On the first night of June, residents from Powelton Village and Mantua attended a cooking class at Drexel University’s Dornsife Center for Neighborhood Partnerships, at Dornsife’s Community Wellness Hub.
The cooking instruction was led by Alyssa Kalter, an educator for EAT.RIGHT.NOW., the official nutrition education program of the School District of Philadelphia. The program is funded by the Pennsylvania Department of Human Services as part of the USDA’s Supplemental Nutrition Assistance Program (SNAP).
“One goal is to simply show we can find good and affordable food that is relatively easy to buy and prepare,” Kalter said. “We also want to have discussions about what goes into our decisions when eating. Are we eating because we are hungry, anxious or out of habit? There are a lot of things to cover, but being mindful of what we’re eating and why we are eating is a helpful place to start.”
Dr. Loretta Sweet Jemmott, vice president of health and healthy equity at Drexel University, has been leading the Hub’s initiative to recognize and address health and wellness concerns within the Promise Zone in West Philadelphia.
A simple and effective element of Jemmott’s strategy is listening to actual voices from the communities. After fielding conversations from more than 500 members of the surrounding neighborhoods over the past year via a series of focus groups and town halls, Jemmott and her team are now deploying initiatives as a response to the concerns of these populations.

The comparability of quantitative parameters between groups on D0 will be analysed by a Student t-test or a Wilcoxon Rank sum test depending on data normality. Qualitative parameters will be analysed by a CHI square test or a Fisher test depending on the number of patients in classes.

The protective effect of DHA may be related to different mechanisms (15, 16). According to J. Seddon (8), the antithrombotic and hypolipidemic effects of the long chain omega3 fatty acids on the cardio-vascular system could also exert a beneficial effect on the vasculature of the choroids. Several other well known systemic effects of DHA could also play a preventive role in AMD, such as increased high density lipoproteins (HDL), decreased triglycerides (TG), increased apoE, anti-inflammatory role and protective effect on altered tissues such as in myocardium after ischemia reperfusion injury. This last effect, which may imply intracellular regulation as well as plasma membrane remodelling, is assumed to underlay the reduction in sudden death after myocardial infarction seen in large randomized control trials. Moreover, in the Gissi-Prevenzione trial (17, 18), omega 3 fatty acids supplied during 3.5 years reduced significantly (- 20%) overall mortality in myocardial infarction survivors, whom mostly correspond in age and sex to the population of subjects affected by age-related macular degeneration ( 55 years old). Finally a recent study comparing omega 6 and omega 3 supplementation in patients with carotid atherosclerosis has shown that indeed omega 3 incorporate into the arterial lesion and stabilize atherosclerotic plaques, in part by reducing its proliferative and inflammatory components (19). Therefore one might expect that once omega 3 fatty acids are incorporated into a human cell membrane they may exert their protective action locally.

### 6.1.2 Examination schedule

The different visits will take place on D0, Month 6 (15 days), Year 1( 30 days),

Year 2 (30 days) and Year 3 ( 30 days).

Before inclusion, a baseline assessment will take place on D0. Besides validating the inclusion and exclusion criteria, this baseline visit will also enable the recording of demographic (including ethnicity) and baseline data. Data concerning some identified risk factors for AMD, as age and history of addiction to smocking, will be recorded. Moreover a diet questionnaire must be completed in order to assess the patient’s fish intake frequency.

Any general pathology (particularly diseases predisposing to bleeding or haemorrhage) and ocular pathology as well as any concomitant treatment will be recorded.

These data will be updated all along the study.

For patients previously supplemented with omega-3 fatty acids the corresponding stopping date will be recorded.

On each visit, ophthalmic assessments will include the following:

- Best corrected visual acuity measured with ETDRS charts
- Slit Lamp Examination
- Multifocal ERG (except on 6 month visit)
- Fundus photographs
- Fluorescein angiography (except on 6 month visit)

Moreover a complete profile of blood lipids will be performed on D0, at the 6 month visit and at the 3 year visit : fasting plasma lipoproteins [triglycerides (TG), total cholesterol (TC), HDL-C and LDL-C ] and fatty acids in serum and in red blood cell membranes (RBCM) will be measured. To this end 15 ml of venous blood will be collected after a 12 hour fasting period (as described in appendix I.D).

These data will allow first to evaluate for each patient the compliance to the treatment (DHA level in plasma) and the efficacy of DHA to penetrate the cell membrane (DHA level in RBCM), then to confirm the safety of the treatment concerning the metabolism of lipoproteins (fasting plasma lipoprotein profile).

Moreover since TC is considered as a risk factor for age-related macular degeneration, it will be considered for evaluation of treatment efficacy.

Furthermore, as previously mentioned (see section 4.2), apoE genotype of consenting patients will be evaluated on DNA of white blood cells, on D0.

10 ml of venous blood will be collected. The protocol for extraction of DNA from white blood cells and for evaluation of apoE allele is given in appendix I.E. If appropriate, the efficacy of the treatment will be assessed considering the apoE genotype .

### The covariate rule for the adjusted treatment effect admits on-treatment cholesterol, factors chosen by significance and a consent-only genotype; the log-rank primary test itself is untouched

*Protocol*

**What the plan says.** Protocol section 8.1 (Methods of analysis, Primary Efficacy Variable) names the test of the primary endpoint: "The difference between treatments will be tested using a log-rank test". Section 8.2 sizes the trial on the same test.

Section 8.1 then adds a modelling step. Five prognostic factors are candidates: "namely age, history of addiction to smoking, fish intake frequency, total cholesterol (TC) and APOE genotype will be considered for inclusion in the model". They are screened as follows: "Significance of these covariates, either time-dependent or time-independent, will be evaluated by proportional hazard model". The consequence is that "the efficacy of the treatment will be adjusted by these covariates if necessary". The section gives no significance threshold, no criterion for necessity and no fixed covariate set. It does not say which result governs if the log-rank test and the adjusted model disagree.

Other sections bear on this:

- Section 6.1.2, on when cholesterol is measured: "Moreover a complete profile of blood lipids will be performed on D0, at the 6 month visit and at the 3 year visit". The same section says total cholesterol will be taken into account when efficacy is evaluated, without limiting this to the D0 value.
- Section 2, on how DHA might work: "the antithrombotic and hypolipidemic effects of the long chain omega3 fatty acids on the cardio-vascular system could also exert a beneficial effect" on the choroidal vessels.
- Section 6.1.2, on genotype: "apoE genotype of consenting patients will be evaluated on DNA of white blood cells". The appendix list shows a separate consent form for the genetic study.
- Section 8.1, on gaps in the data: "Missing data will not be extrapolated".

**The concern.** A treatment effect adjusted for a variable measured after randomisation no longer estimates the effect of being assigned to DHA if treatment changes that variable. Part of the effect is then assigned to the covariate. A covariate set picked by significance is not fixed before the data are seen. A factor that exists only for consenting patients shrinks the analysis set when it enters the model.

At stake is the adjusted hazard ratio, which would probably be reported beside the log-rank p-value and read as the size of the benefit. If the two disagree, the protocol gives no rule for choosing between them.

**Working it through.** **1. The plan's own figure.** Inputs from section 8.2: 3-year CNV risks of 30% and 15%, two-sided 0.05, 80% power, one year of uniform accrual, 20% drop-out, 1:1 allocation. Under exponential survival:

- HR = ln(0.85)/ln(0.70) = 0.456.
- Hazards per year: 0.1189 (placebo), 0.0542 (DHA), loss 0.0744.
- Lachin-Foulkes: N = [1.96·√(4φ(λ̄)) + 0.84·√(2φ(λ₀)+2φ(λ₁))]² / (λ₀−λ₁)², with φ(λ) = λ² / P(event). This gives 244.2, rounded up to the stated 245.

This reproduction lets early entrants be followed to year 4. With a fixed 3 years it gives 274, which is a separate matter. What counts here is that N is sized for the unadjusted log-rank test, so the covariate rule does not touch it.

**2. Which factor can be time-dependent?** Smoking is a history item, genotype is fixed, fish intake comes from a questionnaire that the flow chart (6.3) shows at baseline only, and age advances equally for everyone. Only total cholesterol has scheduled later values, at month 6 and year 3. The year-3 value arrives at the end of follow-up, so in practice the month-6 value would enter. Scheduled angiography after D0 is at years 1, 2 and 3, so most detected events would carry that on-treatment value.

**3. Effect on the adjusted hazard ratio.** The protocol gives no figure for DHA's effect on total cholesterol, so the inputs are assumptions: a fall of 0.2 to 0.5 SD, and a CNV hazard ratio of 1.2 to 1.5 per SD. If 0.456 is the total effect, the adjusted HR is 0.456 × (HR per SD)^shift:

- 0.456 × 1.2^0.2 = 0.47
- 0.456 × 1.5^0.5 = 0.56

“One of several key issues raised by residents in Mantua was access to quality nutrition and learning more about making these important daily decisions with food,“ Jemmott said. “We have these cooking classes as an interactive resource.”
Amid students dicing avocados, Kalter sautéed rice and beans with health-conscious burritos and fresh guacamole on the menu. Throughout the 90-minute session, Kalter and participants in the class discussed a wide range of health and dietary topics, such as understanding how to read nutritional packaging and deciphering portion control.
“We need to talk about what we eat and continue to learn how to find balance and enjoy what we cook and eat,” Kalter said.
“I really enjoyed learning how to cook healthy food that my family will actually eat,” said Valda Brown, a Mantua resident and regular participant in activities at the Wellness Hub. “Seeing it done really helps me believe I can do that too.”
Over the next several weeks there will be two more cooking classes at the Dornsife Center, which is located at 3509 Spring Garden Street, on June 15 and June 29. For more information, call 215-571-3241 or email the Community Wellness Hub.
-Text, images and video by Jim McCormick.